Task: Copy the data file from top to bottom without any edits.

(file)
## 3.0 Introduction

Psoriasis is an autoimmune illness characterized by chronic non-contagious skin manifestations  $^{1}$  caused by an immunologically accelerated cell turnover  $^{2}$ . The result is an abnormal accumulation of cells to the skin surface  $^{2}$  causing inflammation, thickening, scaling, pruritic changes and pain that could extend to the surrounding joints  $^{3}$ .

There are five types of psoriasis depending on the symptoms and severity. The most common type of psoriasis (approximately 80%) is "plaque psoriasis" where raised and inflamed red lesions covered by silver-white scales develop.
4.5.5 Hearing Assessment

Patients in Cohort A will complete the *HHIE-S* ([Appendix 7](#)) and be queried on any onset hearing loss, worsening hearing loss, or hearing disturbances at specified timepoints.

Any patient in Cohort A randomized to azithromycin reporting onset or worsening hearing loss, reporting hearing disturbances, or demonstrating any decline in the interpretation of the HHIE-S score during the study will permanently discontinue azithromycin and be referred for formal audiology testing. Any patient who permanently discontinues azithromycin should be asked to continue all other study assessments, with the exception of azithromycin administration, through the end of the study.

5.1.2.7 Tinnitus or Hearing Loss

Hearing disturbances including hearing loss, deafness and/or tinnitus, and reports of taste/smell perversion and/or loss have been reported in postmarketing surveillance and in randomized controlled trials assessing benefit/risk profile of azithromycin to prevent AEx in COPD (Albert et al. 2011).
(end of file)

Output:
## 3.0 Introduction

Psoriasis is an autoimmune illness characterized by chronic non-contagious skin manifestations  $^{1}$  caused by an immunologically accelerated cell turnover  $^{2}$ . The result is an abnormal accumulation of cells to the skin surface  $^{2}$  causing inflammation, thickening, scaling, pruritic changes and pain that could extend to the surrounding joints  $^{3}$ .

There are five types of psoriasis depending on the symptoms and severity. The most common type of psoriasis (approximately 80%) is "plaque psoriasis" where raised and inflamed red lesions covered by silver-white scales develop.
4.5.5 Hearing Assessment

Patients in Cohort A will complete the *HHIE-S* ([Appendix 7](#)) and be queried on any onset hearing loss, worsening hearing loss, or hearing disturbances at specified timepoints.

Any patient in Cohort A randomized to azithromycin reporting onset or worsening hearing loss, reporting hearing disturbances, or demonstrating any decline in the interpretation of the HHIE-S score during the study will permanently discontinue azithromycin and be referred for formal audiology testing. Any patient who permanently discontinues azithromycin should be asked to continue all other study assessments, with the exception of azithromycin administration, through the end of the study.

5.1.2.7 Tinnitus or Hearing Loss

Hearing disturbances including hearing loss, deafness and/or tinnitus, and reports of taste/smell perversion and/or loss have been reported in postmarketing surveillance and in randomized controlled trials assessing benefit/risk profile of azithromycin to prevent AEx in COPD (Albert et al. 2011).